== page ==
Wednesday’s Federal Open Market Committee (FOMC) meeting represents a major turning point for both the U.S. economy and, by extension, the stock market. Will the Fed rate hike prompt a stock market crash?
For better or worse, the resounding sentiment to come from the FOMC meeting will likely be in the hands of Fed Chair Jerome Powell. Indeed in past rate hike decisions, Powell has largely dominated the resulting stock market action. From sunny messages of “transitory inflation” to longings for a “soft landing,” to staunch warnings of “some pain” ahead, Powell hasn’t always been consistent in the tone or content of his speeches. In that regard, it remains unclear what to expect from Powell on Wednesday.
As it stands, stocks are in a state of limbo, awaiting the Fed’s all-important rate hike announcement. Indeed the central bank is expected to raise rates an additional 25 basis points, a notable slowdown from the 75 and 50 basis-point hikes it opted for in 2022. This leaves equity markets in a sort of suspended animation, waiting to confirm the magnitude of the hike, as well as Powell’s accompanying sentiments.
If you recall, in December while stocks initially sunk after Powell’s relatively hawkish post-rate-hike remarks, they ended the week up a bit, as is common in FOMC weeks.
“Restoring price stability will likely require maintaining a restrictive policy stance for some time,” Powell said following the rate-hike decision.
As expected, stocks felt an immediate sell-off in the hours following Powell’s comments. What can we expect today?
What Will the Fed Rate Hike Mean for Stocks?
At this point, the markets have priced in a 25-basis point rate hike. Indeed Powell’s previous comments on the matter, combined with general expectations for the federal funds rate to hit 5%, means it’s unlikely the rate hike alone will prompt any major movement in the stock market.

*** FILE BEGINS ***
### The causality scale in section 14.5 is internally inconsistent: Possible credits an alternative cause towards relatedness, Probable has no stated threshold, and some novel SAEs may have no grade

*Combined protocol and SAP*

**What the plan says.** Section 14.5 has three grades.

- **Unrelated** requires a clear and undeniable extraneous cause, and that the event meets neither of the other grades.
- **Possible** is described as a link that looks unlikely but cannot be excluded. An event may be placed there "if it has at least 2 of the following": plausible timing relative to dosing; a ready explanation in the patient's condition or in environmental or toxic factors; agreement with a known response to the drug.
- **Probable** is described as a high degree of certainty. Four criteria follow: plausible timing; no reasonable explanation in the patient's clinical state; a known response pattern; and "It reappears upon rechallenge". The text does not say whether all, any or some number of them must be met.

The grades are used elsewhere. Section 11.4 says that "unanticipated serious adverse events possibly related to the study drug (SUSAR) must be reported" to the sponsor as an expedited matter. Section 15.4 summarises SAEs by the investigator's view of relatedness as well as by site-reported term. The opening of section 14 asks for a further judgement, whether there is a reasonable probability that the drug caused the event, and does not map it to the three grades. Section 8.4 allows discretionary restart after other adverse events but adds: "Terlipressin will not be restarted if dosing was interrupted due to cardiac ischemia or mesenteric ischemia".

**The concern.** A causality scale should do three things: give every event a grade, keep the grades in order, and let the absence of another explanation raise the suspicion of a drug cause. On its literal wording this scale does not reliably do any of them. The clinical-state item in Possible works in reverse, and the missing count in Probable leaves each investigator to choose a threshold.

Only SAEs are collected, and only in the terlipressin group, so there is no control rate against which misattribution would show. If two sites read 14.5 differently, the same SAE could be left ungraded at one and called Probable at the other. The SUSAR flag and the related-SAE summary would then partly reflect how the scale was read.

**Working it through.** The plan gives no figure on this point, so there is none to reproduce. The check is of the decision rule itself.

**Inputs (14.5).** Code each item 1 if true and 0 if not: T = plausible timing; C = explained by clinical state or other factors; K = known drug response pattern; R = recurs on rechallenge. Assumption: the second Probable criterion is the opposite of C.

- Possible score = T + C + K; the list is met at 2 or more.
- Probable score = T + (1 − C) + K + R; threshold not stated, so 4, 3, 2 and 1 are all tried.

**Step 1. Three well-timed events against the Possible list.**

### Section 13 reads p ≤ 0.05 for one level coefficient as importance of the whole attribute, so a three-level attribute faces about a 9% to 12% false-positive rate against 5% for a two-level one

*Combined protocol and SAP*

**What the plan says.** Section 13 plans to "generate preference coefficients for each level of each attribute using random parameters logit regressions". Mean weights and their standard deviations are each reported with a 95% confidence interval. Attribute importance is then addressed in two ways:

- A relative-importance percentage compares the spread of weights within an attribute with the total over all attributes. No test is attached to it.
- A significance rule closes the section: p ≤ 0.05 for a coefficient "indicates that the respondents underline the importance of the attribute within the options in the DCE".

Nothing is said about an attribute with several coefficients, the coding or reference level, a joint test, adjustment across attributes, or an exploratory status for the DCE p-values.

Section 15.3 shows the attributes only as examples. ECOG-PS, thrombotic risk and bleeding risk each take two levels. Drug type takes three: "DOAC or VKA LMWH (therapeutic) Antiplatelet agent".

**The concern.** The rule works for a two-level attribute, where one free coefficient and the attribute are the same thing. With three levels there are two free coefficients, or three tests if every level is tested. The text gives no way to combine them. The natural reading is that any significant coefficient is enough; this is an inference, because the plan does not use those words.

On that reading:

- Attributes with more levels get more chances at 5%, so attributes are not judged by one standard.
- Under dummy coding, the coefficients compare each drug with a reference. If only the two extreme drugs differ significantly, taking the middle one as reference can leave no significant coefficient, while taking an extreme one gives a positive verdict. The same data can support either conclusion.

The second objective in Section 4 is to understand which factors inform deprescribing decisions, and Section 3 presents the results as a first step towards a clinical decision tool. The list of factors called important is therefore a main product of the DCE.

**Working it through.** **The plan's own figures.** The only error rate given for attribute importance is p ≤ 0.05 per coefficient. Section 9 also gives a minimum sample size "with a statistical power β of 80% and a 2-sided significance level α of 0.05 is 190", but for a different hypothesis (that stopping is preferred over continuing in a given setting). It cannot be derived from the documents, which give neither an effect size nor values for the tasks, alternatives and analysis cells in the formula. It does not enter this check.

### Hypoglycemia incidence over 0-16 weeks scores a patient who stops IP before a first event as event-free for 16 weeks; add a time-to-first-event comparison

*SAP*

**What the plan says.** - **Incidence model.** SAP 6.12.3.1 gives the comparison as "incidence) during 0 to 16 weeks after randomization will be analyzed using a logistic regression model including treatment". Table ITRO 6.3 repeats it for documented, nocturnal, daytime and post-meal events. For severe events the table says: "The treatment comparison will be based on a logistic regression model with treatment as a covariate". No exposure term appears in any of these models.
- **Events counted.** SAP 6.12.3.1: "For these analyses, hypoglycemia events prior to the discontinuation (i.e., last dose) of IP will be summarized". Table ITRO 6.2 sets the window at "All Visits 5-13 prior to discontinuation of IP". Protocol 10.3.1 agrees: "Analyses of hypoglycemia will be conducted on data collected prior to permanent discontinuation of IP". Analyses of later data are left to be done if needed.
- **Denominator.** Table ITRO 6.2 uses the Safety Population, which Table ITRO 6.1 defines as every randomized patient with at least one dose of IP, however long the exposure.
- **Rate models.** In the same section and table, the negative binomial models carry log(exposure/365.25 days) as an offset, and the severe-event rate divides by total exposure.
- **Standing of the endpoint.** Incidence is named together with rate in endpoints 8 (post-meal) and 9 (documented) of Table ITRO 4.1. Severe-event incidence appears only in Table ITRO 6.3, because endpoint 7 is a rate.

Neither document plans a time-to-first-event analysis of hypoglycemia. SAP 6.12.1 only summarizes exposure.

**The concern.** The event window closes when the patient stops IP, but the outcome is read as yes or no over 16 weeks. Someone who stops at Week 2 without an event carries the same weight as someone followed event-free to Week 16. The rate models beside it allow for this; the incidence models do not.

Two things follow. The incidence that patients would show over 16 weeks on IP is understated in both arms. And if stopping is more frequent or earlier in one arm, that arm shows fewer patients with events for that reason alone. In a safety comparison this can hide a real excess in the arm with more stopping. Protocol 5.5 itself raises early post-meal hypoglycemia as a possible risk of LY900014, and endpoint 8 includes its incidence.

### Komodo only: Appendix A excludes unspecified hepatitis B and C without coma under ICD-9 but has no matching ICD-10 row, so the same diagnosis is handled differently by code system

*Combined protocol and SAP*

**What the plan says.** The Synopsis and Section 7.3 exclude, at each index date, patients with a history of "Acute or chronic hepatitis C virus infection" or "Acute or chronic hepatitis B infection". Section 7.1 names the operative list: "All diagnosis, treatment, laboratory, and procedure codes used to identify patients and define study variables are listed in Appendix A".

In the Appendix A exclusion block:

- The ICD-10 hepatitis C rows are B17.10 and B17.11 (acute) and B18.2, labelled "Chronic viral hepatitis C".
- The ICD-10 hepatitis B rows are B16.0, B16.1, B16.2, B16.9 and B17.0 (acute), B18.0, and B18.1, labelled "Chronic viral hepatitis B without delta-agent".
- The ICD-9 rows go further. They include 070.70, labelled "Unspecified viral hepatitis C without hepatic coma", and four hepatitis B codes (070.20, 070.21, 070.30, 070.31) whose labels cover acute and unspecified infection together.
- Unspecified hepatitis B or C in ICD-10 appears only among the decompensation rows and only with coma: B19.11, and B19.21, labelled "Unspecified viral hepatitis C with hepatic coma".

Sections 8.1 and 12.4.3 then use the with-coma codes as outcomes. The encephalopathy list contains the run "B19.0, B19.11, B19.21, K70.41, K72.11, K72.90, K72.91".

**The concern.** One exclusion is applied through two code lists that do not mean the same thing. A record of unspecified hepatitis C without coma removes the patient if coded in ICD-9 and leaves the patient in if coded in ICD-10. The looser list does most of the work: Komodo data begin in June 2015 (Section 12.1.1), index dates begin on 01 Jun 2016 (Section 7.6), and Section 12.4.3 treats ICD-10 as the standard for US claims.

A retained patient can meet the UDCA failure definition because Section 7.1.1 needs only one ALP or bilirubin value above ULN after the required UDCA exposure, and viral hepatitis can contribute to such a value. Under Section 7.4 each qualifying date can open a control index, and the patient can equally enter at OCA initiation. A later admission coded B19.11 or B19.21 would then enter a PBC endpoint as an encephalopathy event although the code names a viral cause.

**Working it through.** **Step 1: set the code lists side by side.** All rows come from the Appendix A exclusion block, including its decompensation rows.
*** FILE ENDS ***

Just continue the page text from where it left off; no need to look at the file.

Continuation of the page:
With that said, some investors have outlined expectations of a softening Fed going forward this year, something Powell could very well snub on Wednesday. Especially if the central bank plans on moving forward with its March rate hike, something most analysts currently expect, it’s unlikely for Powell to take a particularly dovish stance.
Tom Graff, Head of Investments at Facet Wealth believes Powell will need to keep any dovish agenda under wraps on Wednesday in order to keep public perception at bay.
“If the Fed is considering not hiking in March, Powell will not explicitly telegraph such a thing…Rather he will cite the lagged effects of policy, saying that even without further rate hikes there will be an increasing tightening effect on the economy. He’ll suggest that they may or may not need to hike in March, and it all depends on the data.”
Some have likened the Fed’s current relationship with the stock market to a financial “game of chicken.” Some investors not only refuse to believe the Fed will follow through with its 5% benchmark rate goal but maintain the central bank will cut rates sooner or later in the face of a potentially ugly economic downturn.
Notions of a dovish Fed pivot have circulated for some time. While not necessarily the prevailing narrative in the stock market or otherwise, Powell has the power to likely nip much of this uncertainty in the bud. This would likely yield a far more notable stock market reaction than neutral commentary.
On the date of publication, Shrey Dua did not hold (either directly or indirectly) any positions in the securities mentioned in this article. The opinions expressed in this article are those of the writer, subject to the InvestorPlace.com Publishing Guidelines.